SEPT 2 (Chicago Tribune) - The Cardinals' football team will arrive in Chicago today at the Northwestern station on the City of Portland, and will board buses immediately for their training camp at Lake Forest to start working for their exhibition Sunday with the Green Bay Packers in Comiskey park. The Cardinals dropped three straight on their exhibition tour, losing to the Detroit Lions, San Francisco 49ers and the Los Angeles Rams but turned in their best game Saturday night against the National league champions in Portland. The Cardinals will be hampered in their preparations for the Packer game by a heavy injury list, including John Panelli, Harry Jabbusch, Don Engels, Fran Polsner, Billy Cross and Burl Toler. Although the latter joined the club in San Francisco he remained on the coast and will not be available for action for at least two more weeks. Halfback Elmer Angsman evidently has shaken off the effects of the injury suffered in camp drills. He carried the ball eight times in the last two games and picked up a total of 107 yards. Ollie Matson, who was used exclusively on pass defense in the game with the Rams, also will work on offense in Sunday's game, the Cardinals' office said yesterday.
SEPT 3 (Green Bay) - The Packer defense, which has an earned touchdown average of 1.0 in three games, rested its case again today. Judge Gene Ronzani ruled that the Packers’ defensive arguments have been “mighty successful for this early stage of the game.” And he added, “the offense is next.” Arguments to be used by the Packer offense were recited over and over this morning as the Packers prepared to hold court with the Cardinals in Chicago’s Comiskey park Sunday afternoon. Ronzani is just about convinced that the last half of the early-season calendar will be devoted to offense – scoring points, that is. And he’s further convinced that there probably is no better place, next to home, to explode for a batch of markers than in Chicago, which also houses our traditional rivals, the Bears. The Packers may have one of their leading lawyers ready for the activity – Mr. Billy Joe Grimes, the elusive runner, who has been out of real activity since hurting his leg in the New York Giant opener Aug. 16. Grimes reported in fair condition Sunday and has been running well, though a slight limp is noticeable…SUFFERED RIB INJURIES: Tempering the fine news about Grimes, however, is the possible loss of Ray Pelfrey for the big contest. Pelfrey suffered rib injuries lugging back punts against the Pittsburghs out in Latrobe, Pa., Friday night and he’s been spending some time under trainer Bud Jorgenson’s care this week. Ronzani’s pre-campaign plans are apparently starting to unfold, judging by the turn of the last three events, although, of course, victories in the three games were the No. 1 objectives. The Packers finished second from the bottom in the matter of defense (opponents’ points) last year. Thus, the Packers’ big objective or correction had to be on defense for 1952. Ronzani summed it up in a statement for the Chicago Herald-American, sponsors of the charity game, like so: “We lost, 7-6, to Pittsburgh; 21-14 to Cleveland; and 7-0 to the Giants. We’ve been concentrated on last year’s weakness, defense, and I’m satisfied with the progress made. I never have been worried about our offense. The Cardinals and Chicago fans will find out why Sunday.”…NO TD’S VIA AIR: Three quarters of the touchdowns scored on the Packers last year were produced via passing. In the first three tilts this year, the Pack didn’t allow a TD via the air. The Browns earned one, on a short plunge; the Giants scored on a 22-yard run; and the Steelers scored on a 73-yard run. The Browns’ two other TD’s were scored on a punt return and a pass interception. The picture in Chicago despite three straight losses is bright. New head coach Joe Kuharich put it this way today: “If we improve as much as we did against the Los Angeles Rams, I’d say we have a good chance of beating the Packers. It has been our aim to hit our peak against the Packers since the training season began. We respect the Packers, but they better be ready next Sunday. The Cardinals will be up for that game.”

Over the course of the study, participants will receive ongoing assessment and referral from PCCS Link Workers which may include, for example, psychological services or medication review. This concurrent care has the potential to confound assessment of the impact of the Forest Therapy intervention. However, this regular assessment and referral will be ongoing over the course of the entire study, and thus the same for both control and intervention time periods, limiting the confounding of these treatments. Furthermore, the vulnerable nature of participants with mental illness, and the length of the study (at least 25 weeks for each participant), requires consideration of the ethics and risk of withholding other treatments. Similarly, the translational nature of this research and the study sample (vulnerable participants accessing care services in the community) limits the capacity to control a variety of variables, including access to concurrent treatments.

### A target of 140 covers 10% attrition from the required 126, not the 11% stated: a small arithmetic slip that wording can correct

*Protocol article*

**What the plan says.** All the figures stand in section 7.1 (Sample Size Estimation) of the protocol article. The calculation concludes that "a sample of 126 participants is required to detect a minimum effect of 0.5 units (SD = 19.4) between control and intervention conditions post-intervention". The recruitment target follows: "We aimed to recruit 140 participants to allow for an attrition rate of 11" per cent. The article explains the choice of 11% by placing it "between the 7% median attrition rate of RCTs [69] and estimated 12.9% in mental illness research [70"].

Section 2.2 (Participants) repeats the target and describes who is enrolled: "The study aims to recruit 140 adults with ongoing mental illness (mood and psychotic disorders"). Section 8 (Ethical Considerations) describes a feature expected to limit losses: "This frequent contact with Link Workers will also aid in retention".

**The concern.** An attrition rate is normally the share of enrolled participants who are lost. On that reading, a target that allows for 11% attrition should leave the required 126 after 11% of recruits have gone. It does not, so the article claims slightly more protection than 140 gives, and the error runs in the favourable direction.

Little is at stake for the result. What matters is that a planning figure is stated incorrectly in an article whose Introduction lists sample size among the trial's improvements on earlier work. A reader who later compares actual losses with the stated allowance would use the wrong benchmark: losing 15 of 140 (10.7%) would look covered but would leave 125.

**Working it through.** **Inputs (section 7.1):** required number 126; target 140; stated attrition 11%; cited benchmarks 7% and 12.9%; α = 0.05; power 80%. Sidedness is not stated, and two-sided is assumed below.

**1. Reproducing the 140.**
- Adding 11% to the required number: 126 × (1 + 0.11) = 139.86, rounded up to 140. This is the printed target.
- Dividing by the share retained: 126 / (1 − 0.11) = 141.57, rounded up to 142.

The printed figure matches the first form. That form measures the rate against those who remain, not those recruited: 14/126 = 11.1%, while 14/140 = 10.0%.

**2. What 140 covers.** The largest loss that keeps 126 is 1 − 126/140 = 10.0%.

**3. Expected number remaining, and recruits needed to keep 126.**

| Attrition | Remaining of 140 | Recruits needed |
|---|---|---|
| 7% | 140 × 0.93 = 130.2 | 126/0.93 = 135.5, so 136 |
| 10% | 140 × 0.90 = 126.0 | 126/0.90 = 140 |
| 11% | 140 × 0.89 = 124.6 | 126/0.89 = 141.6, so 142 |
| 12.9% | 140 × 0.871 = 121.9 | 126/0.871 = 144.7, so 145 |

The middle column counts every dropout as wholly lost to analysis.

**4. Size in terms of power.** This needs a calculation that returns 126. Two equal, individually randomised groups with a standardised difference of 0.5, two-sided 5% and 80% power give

SEPT 3 (Olean, NY) - A spokesman for the Pittsburgh Steelers of the NFL said tonight the Chicago Cardinals have been given permission to talk contract terms with halfback Joe Geri and that the Steelers are willing to make a trade. Geri, who starred for the Steelers the past few years, failed to report to camp this season, saying the Steelers wanted to cut his salary drastically. Joe Kuharich, Cardinals' coach, said at his home last night that the Cardinals have been discussing Geri with the Steelers, although no trade terms have been reached. He says he expects to continue the negotiations today by telephone, but added that thus far no players have been mentioned as trade lures.